The Developing Person Through the Life Span 8e by Kathleen Stassen Berger

The Developing Person Through the Life Span 8e by Kathleen Stassen Berger The Developing Person Through the Life Span 8e by Kathleen Stassen Berger Chapter 3 Heredity and Environment PowerPoint Slides developed by Martin Wolfger and Michael James Ivy Tech Community College-Bloomington

More information

Human Mendelian Disorders. Genetic Technology. What is Genetics? Genes are DNA 9/3/2008. Multifactorial Disorders

Human Mendelian Disorders. Genetic Technology. What is Genetics? Genes are DNA 9/3/2008. Multifactorial Disorders Human genetics: Why? Human Genetics Introduction Determine genotypic basis of variant phenotypes to facilitate: Understanding biological basis of human genetic diversity Prenatal diagnosis Predictive testing

More information

Name: 4. A typical phenotypic ratio for a dihybrid cross is a) 9:1 b) 3:4 c) 9:3:3:1 d) 1:2:1:2:1 e) 6:3:3:6

Name: 4. A typical phenotypic ratio for a dihybrid cross is a) 9:1 b) 3:4 c) 9:3:3:1 d) 1:2:1:2:1 e) 6:3:3:6 Name: Multiple-choice section Choose the answer which best completes each of the following statements or answers the following questions and so make your tutor happy! 1. Which of the following conclusions

More information

CCR Biology - Chapter 7 Practice Test - Summer 2012

CCR Biology - Chapter 7 Practice Test - Summer 2012 Name: Class: Date: CCR Biology - Chapter 7 Practice Test - Summer 2012 Multiple Choice Identify the choice that best completes the statement or answers the question. 1. A person who has a disorder caused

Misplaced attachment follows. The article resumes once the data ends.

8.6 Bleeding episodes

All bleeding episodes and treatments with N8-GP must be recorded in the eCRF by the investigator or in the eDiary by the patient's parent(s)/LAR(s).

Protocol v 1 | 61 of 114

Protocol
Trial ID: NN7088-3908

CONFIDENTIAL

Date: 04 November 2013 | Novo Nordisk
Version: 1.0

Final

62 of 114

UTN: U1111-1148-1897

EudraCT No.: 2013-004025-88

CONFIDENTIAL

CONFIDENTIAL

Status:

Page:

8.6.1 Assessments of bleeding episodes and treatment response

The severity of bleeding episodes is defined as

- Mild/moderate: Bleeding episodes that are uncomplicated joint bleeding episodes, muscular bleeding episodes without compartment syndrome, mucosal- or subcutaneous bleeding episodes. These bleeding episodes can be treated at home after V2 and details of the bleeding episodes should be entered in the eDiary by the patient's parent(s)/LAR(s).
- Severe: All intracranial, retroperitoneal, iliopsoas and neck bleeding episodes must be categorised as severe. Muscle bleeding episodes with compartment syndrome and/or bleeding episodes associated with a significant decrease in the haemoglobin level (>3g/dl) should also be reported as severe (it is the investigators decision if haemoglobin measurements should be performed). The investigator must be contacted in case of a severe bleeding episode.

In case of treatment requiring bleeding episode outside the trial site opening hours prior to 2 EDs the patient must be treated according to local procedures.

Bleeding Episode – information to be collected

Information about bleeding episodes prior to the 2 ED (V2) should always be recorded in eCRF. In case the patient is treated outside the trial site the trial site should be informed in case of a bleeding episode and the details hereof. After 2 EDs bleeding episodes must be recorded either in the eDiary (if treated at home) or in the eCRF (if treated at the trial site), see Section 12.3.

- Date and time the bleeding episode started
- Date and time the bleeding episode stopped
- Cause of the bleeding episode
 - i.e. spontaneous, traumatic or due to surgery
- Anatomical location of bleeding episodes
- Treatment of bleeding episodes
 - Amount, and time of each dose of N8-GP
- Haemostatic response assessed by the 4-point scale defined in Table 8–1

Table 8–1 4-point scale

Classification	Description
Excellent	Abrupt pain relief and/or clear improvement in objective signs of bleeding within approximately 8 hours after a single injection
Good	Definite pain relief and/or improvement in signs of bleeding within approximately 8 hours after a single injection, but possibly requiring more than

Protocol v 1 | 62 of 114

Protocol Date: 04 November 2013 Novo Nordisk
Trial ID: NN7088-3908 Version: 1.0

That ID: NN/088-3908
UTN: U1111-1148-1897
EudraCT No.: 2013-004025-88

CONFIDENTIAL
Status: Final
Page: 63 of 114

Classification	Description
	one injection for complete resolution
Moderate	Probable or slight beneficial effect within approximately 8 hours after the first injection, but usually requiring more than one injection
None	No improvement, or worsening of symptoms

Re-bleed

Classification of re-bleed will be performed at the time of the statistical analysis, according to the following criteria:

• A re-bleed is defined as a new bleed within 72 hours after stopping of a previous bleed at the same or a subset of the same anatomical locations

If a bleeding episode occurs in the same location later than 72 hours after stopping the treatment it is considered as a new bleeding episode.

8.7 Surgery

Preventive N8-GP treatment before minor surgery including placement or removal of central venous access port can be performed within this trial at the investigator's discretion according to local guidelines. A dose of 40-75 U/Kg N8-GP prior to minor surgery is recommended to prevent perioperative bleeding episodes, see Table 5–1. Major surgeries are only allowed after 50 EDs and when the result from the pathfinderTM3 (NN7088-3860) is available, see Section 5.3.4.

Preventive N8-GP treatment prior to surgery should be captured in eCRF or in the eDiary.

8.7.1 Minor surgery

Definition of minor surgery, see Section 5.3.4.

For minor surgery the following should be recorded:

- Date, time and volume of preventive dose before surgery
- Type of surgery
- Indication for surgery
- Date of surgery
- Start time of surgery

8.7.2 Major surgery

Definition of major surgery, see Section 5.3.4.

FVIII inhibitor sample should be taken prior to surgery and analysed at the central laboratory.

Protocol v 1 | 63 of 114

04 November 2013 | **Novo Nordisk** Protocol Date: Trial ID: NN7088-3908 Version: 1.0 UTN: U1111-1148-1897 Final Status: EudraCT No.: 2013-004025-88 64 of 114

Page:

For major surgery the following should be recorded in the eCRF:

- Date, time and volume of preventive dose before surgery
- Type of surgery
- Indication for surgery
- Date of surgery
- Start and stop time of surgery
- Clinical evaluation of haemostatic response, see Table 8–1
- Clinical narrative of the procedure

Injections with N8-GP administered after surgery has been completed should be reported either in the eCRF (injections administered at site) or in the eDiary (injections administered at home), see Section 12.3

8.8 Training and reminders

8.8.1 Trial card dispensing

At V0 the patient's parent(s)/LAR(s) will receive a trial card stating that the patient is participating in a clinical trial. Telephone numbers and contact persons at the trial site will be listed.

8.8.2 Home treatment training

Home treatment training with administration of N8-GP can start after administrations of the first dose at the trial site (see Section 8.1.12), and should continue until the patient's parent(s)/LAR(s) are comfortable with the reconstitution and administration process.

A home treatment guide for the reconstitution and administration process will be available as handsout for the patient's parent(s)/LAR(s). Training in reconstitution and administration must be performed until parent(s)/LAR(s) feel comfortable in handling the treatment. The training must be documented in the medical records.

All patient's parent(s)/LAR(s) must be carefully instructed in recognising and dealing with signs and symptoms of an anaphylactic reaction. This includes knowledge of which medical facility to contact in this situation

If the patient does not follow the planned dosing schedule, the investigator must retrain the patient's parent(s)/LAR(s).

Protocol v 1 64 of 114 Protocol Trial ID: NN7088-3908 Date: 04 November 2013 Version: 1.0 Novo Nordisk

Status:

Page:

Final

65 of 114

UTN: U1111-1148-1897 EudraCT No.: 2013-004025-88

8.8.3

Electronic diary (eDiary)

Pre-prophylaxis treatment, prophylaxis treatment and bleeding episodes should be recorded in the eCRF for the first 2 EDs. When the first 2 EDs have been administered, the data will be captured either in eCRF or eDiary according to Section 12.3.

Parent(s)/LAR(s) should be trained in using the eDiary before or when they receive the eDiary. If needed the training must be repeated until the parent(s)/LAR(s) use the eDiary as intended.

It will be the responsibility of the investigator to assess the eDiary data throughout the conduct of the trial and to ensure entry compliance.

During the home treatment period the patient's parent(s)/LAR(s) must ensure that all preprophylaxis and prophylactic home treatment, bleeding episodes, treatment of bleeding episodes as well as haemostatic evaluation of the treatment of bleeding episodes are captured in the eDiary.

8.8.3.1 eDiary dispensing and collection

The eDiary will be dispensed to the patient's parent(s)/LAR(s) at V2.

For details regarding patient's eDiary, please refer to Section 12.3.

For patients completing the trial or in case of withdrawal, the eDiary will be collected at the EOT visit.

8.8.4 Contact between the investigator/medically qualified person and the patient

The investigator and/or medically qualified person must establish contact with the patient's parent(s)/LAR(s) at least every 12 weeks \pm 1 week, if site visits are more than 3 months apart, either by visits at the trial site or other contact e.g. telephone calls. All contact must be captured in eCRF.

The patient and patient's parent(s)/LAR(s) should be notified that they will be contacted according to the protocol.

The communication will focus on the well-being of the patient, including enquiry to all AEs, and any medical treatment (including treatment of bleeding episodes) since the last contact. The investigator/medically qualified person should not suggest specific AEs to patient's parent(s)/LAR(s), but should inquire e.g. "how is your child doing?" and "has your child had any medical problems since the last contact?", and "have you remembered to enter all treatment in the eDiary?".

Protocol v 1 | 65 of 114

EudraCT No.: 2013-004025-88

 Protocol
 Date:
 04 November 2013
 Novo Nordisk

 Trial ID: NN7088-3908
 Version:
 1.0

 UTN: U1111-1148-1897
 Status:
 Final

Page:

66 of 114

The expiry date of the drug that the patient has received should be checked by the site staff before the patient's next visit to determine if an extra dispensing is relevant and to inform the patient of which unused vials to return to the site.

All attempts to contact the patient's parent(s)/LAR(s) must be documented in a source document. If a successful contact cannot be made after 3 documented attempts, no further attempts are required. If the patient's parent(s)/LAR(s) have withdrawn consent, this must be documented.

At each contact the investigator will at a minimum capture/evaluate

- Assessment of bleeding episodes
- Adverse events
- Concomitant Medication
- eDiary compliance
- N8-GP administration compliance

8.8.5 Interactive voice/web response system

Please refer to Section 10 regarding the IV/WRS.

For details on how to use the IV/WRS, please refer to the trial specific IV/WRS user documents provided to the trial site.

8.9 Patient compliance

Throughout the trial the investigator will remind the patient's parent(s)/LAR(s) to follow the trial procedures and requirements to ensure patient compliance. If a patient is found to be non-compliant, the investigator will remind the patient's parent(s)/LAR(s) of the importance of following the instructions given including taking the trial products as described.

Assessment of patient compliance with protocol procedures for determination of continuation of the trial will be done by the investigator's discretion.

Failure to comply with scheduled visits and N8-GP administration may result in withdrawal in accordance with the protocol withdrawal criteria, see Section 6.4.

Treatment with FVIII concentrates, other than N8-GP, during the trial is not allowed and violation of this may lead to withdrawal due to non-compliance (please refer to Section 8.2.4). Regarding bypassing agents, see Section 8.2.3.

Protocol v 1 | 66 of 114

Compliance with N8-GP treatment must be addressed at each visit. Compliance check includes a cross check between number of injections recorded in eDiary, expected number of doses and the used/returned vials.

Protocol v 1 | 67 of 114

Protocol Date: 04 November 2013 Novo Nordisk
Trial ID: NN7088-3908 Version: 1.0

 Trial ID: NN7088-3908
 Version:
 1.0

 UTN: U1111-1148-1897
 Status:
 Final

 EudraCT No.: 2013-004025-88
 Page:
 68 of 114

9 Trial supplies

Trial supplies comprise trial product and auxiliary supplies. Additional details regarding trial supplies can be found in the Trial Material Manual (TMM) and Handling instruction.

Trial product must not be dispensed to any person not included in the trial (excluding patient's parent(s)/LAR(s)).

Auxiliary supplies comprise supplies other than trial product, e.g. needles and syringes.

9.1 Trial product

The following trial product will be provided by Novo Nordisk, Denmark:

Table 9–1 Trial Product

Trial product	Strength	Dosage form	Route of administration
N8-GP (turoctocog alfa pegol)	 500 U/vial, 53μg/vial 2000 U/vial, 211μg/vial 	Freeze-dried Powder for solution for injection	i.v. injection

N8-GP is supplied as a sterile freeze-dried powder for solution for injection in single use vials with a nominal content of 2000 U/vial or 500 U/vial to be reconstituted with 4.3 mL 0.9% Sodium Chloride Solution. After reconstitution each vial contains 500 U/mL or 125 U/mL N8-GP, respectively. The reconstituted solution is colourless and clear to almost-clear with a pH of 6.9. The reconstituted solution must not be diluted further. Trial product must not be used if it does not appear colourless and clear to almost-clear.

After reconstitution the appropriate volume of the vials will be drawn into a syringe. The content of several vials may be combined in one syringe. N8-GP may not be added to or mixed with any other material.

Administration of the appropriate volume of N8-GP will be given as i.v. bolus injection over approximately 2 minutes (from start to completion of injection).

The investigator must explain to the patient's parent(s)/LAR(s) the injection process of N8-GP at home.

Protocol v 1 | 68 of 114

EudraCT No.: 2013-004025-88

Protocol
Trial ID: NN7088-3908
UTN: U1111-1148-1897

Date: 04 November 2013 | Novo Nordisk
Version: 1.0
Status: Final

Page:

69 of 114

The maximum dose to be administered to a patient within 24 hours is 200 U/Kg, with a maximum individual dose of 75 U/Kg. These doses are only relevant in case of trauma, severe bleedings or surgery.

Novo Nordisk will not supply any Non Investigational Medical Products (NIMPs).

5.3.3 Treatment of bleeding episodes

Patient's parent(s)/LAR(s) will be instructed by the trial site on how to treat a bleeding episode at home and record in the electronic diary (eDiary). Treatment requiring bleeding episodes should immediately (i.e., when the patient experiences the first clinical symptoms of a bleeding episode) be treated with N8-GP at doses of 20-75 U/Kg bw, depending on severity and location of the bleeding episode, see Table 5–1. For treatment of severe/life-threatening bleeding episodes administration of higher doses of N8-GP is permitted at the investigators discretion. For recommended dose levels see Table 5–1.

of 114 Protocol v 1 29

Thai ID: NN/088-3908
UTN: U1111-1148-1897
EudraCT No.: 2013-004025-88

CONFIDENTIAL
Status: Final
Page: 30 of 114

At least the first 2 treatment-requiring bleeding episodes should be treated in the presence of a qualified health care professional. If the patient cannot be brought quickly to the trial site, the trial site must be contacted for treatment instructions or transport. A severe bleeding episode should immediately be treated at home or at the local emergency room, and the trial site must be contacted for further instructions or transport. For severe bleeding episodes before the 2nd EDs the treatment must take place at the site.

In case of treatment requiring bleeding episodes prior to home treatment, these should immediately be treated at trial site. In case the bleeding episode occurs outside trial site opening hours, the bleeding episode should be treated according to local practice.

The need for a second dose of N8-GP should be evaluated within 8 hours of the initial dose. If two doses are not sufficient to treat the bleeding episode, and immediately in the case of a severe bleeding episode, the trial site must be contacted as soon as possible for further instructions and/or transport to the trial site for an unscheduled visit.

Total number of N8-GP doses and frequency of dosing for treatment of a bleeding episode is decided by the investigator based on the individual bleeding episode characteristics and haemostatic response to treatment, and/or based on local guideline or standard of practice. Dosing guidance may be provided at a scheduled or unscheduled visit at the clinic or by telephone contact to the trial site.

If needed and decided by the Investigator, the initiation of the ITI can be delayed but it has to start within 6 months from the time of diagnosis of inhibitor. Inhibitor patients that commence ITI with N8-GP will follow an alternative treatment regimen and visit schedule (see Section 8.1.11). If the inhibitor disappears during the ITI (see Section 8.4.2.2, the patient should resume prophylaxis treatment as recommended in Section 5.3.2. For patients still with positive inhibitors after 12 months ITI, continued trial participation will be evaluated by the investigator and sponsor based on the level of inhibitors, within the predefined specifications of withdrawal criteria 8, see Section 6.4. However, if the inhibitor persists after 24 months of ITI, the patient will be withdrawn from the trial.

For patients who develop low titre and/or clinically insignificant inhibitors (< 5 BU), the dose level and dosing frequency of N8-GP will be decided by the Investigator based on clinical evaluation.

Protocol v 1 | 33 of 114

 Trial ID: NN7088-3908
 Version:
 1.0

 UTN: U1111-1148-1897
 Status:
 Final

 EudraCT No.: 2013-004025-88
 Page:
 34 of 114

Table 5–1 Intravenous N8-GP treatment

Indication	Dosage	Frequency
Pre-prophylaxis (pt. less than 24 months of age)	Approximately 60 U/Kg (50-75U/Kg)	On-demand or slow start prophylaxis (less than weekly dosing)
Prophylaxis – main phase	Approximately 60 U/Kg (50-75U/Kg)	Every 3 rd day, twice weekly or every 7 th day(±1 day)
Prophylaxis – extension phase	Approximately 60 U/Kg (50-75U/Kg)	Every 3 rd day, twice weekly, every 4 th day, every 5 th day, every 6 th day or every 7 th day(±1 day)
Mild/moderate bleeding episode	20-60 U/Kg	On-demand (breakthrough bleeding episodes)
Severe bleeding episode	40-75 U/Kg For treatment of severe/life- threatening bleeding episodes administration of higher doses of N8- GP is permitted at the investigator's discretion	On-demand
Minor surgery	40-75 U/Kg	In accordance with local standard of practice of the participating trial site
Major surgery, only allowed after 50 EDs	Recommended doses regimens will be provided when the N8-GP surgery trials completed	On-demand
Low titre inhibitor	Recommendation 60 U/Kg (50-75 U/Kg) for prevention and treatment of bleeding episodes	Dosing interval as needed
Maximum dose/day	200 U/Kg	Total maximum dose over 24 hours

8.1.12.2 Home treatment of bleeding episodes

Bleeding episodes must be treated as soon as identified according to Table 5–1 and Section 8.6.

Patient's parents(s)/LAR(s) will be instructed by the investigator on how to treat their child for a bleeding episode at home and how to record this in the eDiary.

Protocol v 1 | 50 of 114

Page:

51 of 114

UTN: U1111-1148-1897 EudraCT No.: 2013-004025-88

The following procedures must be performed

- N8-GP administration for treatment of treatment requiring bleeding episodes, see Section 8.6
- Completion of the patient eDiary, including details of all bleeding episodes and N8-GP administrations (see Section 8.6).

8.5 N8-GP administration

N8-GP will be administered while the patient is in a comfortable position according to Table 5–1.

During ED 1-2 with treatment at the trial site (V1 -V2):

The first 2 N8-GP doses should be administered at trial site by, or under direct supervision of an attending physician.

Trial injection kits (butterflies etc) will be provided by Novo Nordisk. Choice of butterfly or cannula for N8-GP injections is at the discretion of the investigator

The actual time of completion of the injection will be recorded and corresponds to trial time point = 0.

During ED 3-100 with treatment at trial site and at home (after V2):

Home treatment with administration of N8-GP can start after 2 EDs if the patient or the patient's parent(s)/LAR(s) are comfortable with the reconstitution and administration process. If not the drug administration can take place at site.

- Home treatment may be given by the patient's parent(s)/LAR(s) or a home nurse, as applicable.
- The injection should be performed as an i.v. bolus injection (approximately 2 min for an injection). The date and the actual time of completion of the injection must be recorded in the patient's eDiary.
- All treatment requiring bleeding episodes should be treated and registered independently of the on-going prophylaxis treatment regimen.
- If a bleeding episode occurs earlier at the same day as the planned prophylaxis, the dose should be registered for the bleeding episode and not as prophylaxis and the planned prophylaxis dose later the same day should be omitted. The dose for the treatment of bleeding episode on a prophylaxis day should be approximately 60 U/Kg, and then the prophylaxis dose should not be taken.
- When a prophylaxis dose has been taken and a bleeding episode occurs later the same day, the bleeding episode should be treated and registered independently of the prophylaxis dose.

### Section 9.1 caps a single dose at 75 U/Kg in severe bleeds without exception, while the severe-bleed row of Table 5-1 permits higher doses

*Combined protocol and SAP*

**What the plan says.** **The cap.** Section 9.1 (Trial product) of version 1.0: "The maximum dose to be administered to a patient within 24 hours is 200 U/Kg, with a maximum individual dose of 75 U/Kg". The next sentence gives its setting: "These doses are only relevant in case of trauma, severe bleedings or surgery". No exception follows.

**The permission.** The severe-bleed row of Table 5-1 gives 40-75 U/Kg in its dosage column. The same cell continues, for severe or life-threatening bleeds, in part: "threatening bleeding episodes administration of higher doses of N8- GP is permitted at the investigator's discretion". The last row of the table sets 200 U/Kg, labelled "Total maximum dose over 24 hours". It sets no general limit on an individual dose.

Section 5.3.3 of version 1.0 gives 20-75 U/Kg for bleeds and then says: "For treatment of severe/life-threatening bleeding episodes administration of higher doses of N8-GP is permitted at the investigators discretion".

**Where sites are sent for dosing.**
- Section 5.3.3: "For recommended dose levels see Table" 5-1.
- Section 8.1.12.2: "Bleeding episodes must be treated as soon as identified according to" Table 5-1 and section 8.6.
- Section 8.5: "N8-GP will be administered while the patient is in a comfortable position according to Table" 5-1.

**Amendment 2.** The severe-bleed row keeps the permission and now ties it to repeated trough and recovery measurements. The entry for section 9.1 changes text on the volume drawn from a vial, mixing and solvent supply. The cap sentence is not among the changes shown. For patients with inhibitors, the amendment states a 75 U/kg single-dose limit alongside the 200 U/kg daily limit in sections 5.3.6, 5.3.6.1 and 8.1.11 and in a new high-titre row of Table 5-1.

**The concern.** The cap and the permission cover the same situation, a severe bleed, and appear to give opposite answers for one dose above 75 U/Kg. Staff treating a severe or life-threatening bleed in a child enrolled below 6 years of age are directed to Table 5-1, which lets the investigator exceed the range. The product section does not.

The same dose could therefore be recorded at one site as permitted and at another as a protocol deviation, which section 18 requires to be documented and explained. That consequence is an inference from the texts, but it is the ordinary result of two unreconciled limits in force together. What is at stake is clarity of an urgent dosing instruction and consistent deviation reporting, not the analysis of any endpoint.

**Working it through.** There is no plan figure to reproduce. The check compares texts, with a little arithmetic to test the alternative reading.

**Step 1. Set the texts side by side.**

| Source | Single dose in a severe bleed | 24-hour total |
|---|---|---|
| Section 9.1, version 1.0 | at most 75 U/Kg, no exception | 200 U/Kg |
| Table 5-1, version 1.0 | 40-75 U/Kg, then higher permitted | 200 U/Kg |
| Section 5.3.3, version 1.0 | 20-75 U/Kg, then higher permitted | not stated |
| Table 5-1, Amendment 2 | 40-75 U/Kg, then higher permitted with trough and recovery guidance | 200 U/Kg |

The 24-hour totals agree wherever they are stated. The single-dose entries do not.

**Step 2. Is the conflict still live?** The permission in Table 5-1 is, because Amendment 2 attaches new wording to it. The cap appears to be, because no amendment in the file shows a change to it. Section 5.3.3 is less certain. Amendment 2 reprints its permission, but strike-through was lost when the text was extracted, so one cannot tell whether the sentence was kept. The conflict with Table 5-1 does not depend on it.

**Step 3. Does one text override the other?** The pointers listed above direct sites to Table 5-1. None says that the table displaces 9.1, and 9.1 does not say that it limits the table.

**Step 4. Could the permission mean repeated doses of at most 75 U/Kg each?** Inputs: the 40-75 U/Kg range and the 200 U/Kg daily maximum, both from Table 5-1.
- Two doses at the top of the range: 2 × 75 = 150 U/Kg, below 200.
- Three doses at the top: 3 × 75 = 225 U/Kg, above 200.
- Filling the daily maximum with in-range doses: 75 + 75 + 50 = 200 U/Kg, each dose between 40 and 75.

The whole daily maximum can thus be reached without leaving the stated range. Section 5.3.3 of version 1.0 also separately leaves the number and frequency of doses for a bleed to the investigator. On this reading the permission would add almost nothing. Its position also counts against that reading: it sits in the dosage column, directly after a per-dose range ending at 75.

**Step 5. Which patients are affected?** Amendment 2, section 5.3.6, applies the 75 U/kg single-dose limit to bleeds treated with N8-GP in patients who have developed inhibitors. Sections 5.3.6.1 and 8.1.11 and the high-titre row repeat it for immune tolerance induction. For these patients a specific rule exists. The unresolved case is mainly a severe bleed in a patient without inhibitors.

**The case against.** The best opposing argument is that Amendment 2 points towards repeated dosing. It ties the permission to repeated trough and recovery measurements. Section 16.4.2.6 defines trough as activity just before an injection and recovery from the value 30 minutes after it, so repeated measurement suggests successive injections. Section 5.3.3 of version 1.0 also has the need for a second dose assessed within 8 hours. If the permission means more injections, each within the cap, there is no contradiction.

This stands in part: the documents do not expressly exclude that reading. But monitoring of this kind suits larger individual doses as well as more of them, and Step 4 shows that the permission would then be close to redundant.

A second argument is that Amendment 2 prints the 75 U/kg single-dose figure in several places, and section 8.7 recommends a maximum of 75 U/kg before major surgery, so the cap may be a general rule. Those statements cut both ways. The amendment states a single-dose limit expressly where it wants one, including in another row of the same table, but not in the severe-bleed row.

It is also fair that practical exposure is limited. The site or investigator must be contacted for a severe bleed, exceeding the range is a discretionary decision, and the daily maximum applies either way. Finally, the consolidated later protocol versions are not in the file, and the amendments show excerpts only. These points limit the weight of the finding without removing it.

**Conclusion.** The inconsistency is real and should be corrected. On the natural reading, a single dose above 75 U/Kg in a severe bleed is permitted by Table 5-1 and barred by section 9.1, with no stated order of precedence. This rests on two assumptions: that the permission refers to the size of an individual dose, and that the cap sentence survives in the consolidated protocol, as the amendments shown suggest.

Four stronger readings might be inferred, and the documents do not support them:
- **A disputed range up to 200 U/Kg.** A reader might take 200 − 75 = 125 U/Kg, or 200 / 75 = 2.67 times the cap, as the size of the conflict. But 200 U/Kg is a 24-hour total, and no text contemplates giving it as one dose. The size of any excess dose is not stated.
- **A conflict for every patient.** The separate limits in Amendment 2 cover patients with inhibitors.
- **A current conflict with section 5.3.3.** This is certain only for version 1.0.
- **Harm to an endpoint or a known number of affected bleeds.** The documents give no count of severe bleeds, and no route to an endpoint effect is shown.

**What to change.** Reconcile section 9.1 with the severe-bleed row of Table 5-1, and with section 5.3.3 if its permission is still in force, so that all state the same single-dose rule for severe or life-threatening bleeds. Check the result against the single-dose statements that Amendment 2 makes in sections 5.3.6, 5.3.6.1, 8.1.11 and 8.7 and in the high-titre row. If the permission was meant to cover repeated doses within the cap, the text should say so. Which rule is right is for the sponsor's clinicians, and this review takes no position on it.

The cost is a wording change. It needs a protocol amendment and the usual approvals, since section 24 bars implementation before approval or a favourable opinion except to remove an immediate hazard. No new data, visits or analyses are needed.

More information

Heredity - Patterns of Inheritance

Heredity - Patterns of Inheritance Heredity - Patterns of Inheritance Genes and Alleles A. Genes 1. A sequence of nucleotides that codes for a special functional product a. Transfer RNA b. Enzyme c. Structural protein d. Pigments 2. Genes

More information

The correct answer is c A. Answer a is incorrect. The white-eye gene must be recessive since heterozygous females have red eyes.

The correct answer is c A. Answer a is incorrect. The white-eye gene must be recessive since heterozygous females have red eyes. 1. Why is the white-eye phenotype always observed in males carrying the white-eye allele? a. Because the trait is dominant b. Because the trait is recessive c. Because the allele is located on the X chromosome

More information

Heredity and Prenatal Development: Chapter 3

Heredity and Prenatal Development: Chapter 3 Genetics 1 DEP 4053 Christine L. Ruva, Ph.D. Heredity and Prenatal Development: Chapter 3 PRINCIPLES OF HEREDITARY TRANSMISSION Genotype Phenotype Chromosomes: in the nucleus of the cell store and transmit

More information

CHROMOSOMES AND INHERITANCE

CHROMOSOMES AND INHERITANCE SECTION 12-1 REVIEW CHROMOSOMES AND INHERITANCE VOCABULARY REVIEW Distinguish between the terms in each of the following pairs of terms. 1. sex chromosome, autosome 2. germ-cell mutation, somatic-cell

More information

This fact sheet describes how genes affect our health when they follow a well understood pattern of genetic inheritance known as autosomal recessive.